In the perversion of their French life they have no exact idea of. In 1871, the newly created German Empire's demand for Alsace from France after its victory in the Franco-Prussian War was not a punitive measure; the transfer was controversial among the Germans: The German Chancellor, Otto von Bismarck, was opposed to it, as he thought it would engender permanent French enmity toward Germany. Some German industrialists did not want the competition from Alsatian industries, such as the cloth makers who would be exposed to competition from the sizeable industry in Mulhouse. Karl Marx warned his fellow Germans: "If Alsace and Lorraine are taken France will make war on Germany in conjunction with Russia, it is unnecessary to go into the unholy consequences." However, the German Emperor, Wilhelm I sided with army commander Helmuth von Moltke, other Prussian generals and other officials who argued that a westward shift in the French border was necessary for strategic military and ethnographic reasons.
From an ethnic perspective, the transfer involved people who for the most part spoke Alemannic German dialects. From a military perspective, by early 1870s standards, shifting the frontier away from the Rhine would give the Germans a strategic buffer against feared future French attacks. Due to the annexation, the Germans gained control of the fortifications of French-speaking Metz, as well as Strasbourg on the left bank of the Rhine and most of the iron resources of Lorraine. However, domestic politics in the new Reich may have been decisive. Although it was led by Prussia, the new German Empire was a decentralized federal state; the new arrangement left many senior Prussian generals with serious misgivings about leading diverse military forces to guard a prewar frontier that, except for the northernmost section, was part of two other states of the new Empire – Baden and Bavaria. As as the 1866 Austro-Prussian War, these states had been Prussia's enemies. In the new Empire's constitution, both states, but Bavaria, had been given concessions with regard to local autonomy, including partial control of their military forces.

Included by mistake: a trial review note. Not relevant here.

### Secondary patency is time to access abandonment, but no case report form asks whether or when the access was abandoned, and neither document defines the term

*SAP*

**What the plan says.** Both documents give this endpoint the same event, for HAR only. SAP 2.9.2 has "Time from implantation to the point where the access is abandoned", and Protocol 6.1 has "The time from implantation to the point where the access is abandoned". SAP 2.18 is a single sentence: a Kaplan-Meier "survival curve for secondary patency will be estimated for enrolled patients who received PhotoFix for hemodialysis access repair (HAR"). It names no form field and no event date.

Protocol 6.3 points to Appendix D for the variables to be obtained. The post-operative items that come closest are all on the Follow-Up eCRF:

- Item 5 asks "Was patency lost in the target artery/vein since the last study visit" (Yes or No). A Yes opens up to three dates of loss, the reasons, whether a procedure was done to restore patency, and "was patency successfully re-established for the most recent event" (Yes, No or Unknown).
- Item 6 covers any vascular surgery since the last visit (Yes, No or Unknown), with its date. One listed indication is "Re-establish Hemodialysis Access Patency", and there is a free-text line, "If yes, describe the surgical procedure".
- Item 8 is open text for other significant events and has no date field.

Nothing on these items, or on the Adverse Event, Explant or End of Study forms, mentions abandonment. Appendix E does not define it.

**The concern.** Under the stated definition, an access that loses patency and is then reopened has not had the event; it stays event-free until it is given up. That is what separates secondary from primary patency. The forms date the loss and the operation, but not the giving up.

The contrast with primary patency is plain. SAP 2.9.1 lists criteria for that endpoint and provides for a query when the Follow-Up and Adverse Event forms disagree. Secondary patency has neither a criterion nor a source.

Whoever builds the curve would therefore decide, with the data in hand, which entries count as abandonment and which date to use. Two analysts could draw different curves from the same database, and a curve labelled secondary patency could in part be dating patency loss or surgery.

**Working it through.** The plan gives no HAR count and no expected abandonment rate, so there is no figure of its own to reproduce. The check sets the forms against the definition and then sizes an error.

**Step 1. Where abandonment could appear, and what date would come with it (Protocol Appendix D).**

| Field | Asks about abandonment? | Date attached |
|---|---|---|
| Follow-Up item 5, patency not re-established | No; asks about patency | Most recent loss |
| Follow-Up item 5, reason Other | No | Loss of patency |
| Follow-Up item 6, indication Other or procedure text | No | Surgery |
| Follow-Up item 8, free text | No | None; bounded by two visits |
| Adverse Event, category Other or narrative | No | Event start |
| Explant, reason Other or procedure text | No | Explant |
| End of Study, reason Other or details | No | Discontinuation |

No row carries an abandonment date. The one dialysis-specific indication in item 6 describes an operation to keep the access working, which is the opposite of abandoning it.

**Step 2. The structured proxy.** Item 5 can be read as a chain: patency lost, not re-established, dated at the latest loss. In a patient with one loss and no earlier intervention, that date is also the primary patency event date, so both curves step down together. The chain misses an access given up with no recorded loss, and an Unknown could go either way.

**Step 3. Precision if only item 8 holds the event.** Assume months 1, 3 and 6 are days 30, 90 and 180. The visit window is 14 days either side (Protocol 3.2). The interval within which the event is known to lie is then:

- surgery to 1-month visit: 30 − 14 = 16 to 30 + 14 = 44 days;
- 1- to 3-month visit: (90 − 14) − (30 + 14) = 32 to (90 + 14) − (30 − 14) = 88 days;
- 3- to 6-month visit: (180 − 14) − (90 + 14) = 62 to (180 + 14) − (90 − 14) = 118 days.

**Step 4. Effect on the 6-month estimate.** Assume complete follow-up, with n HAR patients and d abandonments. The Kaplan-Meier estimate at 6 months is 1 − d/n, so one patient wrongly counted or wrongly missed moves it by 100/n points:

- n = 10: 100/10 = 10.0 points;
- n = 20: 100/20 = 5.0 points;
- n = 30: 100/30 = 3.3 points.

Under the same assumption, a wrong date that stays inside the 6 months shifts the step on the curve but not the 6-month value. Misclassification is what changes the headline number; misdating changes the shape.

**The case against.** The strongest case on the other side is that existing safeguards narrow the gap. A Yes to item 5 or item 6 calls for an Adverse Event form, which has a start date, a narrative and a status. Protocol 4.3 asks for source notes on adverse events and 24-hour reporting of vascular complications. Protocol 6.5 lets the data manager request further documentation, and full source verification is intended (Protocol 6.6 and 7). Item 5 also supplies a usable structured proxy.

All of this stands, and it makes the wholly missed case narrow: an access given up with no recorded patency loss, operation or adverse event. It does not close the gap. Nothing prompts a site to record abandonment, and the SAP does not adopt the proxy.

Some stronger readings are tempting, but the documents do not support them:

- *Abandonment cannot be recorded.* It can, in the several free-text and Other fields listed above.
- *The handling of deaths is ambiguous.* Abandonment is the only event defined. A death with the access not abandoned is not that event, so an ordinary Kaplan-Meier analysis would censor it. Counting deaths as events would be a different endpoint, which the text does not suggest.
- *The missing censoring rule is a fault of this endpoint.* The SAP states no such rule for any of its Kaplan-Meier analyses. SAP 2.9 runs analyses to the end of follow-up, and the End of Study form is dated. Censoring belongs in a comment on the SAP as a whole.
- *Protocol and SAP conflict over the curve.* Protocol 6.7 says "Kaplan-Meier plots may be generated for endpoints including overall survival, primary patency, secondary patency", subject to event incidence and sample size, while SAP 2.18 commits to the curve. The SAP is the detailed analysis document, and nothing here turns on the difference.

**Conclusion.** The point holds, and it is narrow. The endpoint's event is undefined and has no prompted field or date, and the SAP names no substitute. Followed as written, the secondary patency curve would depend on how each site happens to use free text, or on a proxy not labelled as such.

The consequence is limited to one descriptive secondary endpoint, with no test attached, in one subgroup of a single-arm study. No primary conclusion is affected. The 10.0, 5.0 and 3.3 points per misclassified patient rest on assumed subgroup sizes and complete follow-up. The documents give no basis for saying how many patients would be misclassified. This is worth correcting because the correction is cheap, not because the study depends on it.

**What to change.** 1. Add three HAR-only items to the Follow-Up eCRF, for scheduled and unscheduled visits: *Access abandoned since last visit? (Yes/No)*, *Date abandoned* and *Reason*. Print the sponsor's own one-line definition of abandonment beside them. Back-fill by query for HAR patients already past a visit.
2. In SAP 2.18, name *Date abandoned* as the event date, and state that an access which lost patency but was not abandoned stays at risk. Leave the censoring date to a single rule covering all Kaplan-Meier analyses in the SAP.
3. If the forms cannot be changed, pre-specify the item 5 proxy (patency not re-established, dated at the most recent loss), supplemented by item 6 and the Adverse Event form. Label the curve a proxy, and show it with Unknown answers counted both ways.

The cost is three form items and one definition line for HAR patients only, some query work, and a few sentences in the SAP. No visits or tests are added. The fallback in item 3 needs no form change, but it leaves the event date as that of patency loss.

For this reason, the Prussian General Staff argued that it was necessary for the Reich's frontier with France to be under direct Prussian control. Creating a new Imperial Territory out of French territory would achieve this goal: although a Reichsland would not be part of the Kingdom of Prussia, being governed directly from Berlin it would be under Prusso-German control. Thus, by annexing Alsace-Lorraine, Berlin was able to avoid complications with Baden and Bavaria on such matters as new fortifications. Memories of the Napoleonic Wars were still quite fresh in the 1870s. Right up until the Franco-Prussian War, the French had maintained a long-standing desire to establish their entire eastern frontier on the Rhine, th
General Count Jean Rapp was a French Army officer during the French Revolutionary Wars and the Napoleonic Wars. Rapp was born the son of the janitor of the town-hall of Colmar located in the Old Customs House, he began theological studies to become a clergyman, but with his build and heated character, he was better suited to the military, which he joined in March 1788. From the rank of a regular of the chasseurs de Cévennes, he worked his way up through his courage and character to the rank of a division general and adjutant of Napoleon Bonaparte; as a lieutenant, his reputation grew through his impetuousness as well as the wounds he received in battle. He was made aide-de-camp of Louis Desaix, who named him captain and took him to Egypt, where Rapp distinguished himself at Sediman, capturing an enemy battery. For that he was given a squadron and a brigade by Napoleon. After the Egyptian campaign, Rapp remained under the command of Desaix until the latter's death at Marengo on 14 June 1800, he became aide-de-camp of Napoleon the First Consul, a post he held until 1814.